(Fig. 6). All three organisms were found in low densities or were absent
from transects that crossed low-relief and high-sediment reef morphology
categories such as “sand,” “sand with scattered rocks,” and “buried
198 Southeastern Naturalist Vol.7, No. 2
Figure 3. Mean density of I. campana, by temperature and depth. The four bar shades
represent the four temperature categories.
Figure 2. Number of organisms by relief and sediment classes. High relief (>2 m):
block-shaped boulders and high-relief bioerosion; moderate relief (1–2 m): buried
block-shaped boulders, bioeroded rocky fl at, large boulders with sand, and moderate-
relief bioerosion; and low-relief (<1 m): slab pavement, buried rocky fl at,
sand with scattered rocks, low relief bioerosion, and sand. High Sediment: sand,
sand with scattered rocks, buried rocky fl at, and large boulders with sand; moderate
sediment: buried block-shaped boulders, bioeroded rocky fl at, moderate relief bioerosion,
and low relief bioerosion; and low sediment: block-shaped boulders, slab
pavement, and high relief bioerosion. See Table 1 for summary of reef morphology
2008 S.B. Fraser and G.R. Sedberry 199
rocky flat” (Fig. 6). No I. campana or Stichopathes sp. and few M. pendula
were found at the Tattler Town dive site. MRPP tests indicated significant
differences in species densities among reef morphology categories (A =
0.999, p = 0.000). However, pairwise comparisons revealed that densities
between the “sand with scattered rocks” and “large boulders with sand”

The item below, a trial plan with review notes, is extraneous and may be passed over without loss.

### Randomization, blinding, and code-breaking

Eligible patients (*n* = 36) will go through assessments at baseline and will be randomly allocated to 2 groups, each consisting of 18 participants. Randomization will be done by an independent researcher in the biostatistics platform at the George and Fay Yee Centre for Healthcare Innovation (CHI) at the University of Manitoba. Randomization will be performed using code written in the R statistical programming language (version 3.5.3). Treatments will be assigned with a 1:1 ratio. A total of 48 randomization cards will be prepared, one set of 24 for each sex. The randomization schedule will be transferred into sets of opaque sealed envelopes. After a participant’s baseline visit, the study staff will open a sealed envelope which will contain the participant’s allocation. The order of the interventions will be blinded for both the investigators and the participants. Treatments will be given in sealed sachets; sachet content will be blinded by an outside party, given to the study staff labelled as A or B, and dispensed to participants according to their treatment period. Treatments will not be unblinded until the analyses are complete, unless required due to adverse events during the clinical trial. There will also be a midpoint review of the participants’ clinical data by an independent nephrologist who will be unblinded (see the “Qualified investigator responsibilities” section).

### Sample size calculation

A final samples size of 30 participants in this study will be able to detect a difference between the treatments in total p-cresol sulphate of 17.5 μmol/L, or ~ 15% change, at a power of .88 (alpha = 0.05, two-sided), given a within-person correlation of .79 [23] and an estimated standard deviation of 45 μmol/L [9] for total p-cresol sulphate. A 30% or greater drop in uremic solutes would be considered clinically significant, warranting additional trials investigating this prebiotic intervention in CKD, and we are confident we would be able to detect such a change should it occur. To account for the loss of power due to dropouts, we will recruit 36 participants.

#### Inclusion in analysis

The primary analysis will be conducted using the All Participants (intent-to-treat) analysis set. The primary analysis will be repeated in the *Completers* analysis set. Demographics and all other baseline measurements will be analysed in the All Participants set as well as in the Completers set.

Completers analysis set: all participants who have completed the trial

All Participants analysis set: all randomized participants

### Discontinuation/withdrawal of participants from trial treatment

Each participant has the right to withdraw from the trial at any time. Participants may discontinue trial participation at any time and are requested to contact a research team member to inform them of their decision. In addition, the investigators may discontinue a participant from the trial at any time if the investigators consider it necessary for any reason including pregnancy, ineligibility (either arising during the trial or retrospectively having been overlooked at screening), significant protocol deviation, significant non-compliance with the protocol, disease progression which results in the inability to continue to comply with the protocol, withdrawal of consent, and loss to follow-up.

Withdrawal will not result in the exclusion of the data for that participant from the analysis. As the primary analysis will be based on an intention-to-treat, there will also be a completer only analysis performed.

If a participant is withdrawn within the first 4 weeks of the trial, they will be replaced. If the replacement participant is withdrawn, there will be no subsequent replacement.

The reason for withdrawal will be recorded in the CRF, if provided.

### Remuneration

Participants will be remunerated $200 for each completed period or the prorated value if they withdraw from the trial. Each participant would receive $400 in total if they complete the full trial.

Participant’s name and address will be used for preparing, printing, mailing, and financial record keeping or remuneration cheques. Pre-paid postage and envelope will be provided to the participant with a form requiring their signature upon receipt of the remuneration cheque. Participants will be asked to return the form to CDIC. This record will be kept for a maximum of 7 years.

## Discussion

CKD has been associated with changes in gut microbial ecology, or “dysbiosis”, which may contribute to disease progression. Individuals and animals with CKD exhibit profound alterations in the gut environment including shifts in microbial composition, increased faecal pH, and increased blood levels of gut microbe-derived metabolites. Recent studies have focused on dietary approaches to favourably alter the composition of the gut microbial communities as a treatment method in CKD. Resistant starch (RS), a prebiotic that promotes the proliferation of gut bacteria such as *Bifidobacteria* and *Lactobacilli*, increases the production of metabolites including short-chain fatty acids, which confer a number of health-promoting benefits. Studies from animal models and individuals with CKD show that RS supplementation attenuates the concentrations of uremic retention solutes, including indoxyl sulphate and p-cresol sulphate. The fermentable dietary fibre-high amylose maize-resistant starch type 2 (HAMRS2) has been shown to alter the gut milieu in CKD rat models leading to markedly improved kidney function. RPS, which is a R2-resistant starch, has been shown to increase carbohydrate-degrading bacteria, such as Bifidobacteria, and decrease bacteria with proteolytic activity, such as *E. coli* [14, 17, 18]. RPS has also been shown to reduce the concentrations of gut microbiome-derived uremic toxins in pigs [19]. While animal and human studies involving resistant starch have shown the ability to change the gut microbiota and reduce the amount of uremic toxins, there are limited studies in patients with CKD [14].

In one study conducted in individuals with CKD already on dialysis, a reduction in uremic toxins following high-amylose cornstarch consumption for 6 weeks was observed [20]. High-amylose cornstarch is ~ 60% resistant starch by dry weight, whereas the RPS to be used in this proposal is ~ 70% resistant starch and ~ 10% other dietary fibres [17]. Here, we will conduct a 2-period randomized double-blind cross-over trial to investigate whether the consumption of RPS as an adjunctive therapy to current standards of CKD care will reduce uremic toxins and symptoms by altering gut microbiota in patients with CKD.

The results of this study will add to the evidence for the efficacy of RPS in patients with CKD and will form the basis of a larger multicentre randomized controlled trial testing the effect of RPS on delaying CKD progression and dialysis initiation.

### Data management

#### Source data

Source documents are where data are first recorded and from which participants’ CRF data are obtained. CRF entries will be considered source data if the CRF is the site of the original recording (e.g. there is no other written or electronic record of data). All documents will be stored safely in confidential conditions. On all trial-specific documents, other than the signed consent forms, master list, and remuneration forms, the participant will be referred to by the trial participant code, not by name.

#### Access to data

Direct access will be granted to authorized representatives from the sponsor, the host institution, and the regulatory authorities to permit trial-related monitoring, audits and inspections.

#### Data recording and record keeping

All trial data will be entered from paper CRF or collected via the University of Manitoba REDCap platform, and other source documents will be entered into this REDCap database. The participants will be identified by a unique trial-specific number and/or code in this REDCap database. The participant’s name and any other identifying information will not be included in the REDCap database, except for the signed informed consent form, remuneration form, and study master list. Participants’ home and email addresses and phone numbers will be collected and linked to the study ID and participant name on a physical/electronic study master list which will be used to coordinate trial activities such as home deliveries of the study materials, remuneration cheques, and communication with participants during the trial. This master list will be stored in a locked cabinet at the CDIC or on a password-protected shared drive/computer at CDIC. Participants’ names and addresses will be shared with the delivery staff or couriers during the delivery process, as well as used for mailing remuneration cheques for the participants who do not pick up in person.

and between the “moderate” and “high-relief bioeroded” reef morphology
categories were not significantly different.
Figure 4. Mean density of Stichopathes sp. by temperature and depth. The four bar
shades represent the four temperature categories.
Figure 5. Mean density of M. pendula by temperature and depth. The four bar shades
represent the four temperature categories.
200 Southeastern Naturalist Vol.7, No. 2
Among temperature classes, the number of morphotypes was lowest
within 15.1–18.0 °C and highest within 18.1–21.0 °C (Fig. 7). The number of
morphotypes was also highest within the 51.0–60.9 m depth classes and lowest
within the 71.0–80.9 m depth class (Fig. 7). The greatest number of morphotypes
was found on “low-relief bioeroded” reef morphology and the fewest on
“sand” (Fig. 8). Significant differences in mean numbers of morphotypes were
Figure 6. Mean density of I. campana, Stichopathes sp., and M. pendula by reef
morphology category. See Table 1 for summary of reef morphology categories and
Figure 7. Number of morphotypes by temperature and depth.
2008 S.B. Fraser and G.R. Sedberry 201
found among temperature classes (σ = 1.794, p = 0.000), depth classes (σ =
1.756, p = 0.001), and reef morphology categories (σ = 1.925, p = 0.000).
Each dive location site was nearly distinct from all others in its reef morphology.
“Block-shaped boulders” were found only at St. Augustine Scarp,
“buried block-shaped boulders” and “slab pavement” only at Jacksonville
Scarp, and “bioeroded rocky fl at” and “buried rocky fl at” only at Savannah
Scarp. “Large boulders with sand” were found only at Razorback, and “sand
with scattered rocks” occurred only at Tattler Town. “High-relief” and “moderate-
relief bioerosion” were both found at Julians Ridge and Scamp Ridge,
and “low-relief bioerosion” was found at Julians Ridge and Georgetown Hole.
Generally, the southern dive sites had the most well-defined ledge or ridge features,
while reefs north of Florida exhibited less distinct forms.
Bioerosion refers to the mechanical and chemical activity of algae, sponges,